EYE2E: Building visual brains for fast human machine interaction

In the real world, many animals pocess almost perfect sensory systems for fast and efficient interactions within dynamic environments. Vision, as an evolved organ, plays a significant role in the survival of many animal species. The mechanisms in biological visual pathways provide nice models for developing artificial vision systems. The four partners of this consortium will work together to explore biological visual systems in both lower and higher level by modelling, simulation, integration and realization in chips, to investigate fast image processing methodologies for human machine interaction through VLSI chip design and robotic experiments.

Contact: Shigang Yue

Autonomous Control of Agricultural Sprayers

Technology Strategy Board funded CR&D Feasibility Study

This project aims to improve the efficiency of agricultural spraying vehicles by developing a robust control system for the height of the spraying booms, using laser sensing to model the 3d structure of the crop canopy and terrain ahead of the vehicle. This new technology will enable greater autonomy in agricultural sprayers, enhance and simplify interaction between the driver and the vehicle, and result in an optimised spraying process.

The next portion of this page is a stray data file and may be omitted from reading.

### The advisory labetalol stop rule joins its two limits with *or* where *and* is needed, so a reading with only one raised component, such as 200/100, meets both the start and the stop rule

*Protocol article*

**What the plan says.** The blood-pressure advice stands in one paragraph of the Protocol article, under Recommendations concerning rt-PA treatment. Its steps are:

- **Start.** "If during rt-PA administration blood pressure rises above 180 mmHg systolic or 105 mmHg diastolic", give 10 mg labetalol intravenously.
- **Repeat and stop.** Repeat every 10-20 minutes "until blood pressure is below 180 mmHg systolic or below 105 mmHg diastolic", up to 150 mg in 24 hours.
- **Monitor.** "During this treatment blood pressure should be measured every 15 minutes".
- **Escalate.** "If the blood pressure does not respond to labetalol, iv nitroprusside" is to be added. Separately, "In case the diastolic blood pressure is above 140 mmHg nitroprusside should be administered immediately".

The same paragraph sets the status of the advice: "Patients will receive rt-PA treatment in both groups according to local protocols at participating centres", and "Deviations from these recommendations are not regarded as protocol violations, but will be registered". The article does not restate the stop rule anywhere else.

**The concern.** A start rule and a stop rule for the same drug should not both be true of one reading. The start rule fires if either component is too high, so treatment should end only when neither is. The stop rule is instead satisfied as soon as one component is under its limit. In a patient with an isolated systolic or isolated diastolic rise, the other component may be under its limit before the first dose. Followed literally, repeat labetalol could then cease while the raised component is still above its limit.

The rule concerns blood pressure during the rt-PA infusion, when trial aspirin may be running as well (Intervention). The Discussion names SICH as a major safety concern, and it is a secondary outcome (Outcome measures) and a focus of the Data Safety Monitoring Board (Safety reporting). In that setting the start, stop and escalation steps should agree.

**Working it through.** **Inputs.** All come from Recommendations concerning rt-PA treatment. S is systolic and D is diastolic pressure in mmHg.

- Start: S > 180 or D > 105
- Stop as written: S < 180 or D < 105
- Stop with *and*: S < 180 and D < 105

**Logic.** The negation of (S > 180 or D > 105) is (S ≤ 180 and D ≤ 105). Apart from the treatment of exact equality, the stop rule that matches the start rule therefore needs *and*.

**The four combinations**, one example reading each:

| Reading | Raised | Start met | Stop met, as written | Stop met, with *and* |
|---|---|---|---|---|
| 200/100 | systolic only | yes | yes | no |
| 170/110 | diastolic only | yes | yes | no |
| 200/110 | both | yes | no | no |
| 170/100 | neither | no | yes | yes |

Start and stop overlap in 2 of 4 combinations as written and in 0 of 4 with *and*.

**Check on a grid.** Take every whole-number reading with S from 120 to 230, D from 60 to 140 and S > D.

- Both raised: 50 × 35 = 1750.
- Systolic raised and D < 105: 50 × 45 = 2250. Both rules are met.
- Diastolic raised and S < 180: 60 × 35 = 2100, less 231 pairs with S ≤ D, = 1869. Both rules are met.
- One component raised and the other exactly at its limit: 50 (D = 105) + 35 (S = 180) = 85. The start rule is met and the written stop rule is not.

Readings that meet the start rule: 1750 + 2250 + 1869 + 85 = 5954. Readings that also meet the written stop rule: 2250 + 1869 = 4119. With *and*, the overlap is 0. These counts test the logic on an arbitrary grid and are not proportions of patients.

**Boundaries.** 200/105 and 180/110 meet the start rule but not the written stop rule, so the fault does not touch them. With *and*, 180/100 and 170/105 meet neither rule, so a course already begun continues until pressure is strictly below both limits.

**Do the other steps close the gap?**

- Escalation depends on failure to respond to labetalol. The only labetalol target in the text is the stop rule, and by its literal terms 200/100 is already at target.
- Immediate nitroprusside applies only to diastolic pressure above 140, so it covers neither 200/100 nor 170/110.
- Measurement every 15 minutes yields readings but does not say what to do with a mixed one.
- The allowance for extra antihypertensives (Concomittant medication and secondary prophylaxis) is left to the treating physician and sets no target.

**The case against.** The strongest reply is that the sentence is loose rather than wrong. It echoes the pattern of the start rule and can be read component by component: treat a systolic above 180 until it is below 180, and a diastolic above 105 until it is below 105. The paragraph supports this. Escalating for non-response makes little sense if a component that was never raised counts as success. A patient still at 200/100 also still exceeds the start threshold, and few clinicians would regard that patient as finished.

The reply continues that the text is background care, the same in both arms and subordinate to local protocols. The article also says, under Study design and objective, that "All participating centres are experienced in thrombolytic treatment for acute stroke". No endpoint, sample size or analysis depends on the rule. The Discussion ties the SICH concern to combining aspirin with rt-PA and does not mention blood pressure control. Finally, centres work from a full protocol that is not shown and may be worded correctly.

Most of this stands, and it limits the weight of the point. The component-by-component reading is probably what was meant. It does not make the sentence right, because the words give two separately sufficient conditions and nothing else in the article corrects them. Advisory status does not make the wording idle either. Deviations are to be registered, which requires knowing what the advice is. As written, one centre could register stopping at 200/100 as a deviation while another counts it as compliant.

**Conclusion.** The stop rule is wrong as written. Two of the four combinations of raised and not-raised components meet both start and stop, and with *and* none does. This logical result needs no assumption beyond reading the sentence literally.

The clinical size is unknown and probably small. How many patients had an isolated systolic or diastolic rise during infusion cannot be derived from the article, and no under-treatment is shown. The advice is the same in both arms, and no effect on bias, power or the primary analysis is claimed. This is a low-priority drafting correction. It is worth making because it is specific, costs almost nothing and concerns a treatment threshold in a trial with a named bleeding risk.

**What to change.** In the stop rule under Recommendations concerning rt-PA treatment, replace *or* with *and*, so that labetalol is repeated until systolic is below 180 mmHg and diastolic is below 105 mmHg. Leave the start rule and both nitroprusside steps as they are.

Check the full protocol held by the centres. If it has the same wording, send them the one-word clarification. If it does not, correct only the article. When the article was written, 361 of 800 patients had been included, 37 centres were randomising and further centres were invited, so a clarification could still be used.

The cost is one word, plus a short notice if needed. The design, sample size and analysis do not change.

Contact: Grzegorz Cielniak, Tom Duckett

Vision-based Identification of Beetle Damage in Field Beans

Technology Strategy Board funded CR&D Feasibility Study

The project aims to analyse field bean produce intended for human consumption for the larval damage caused by, and presence of adult Bruchus rufimanus (bean seed beetle). This will be achieved by employing state-of-the-art computer vision and machine learning techniques. The study will also consider the potential to develop hand-held instruments using the proposed technology that can be employed for rapid analysis of damage and insect presence.

Contact: Grzegorz CielniakTom Duckett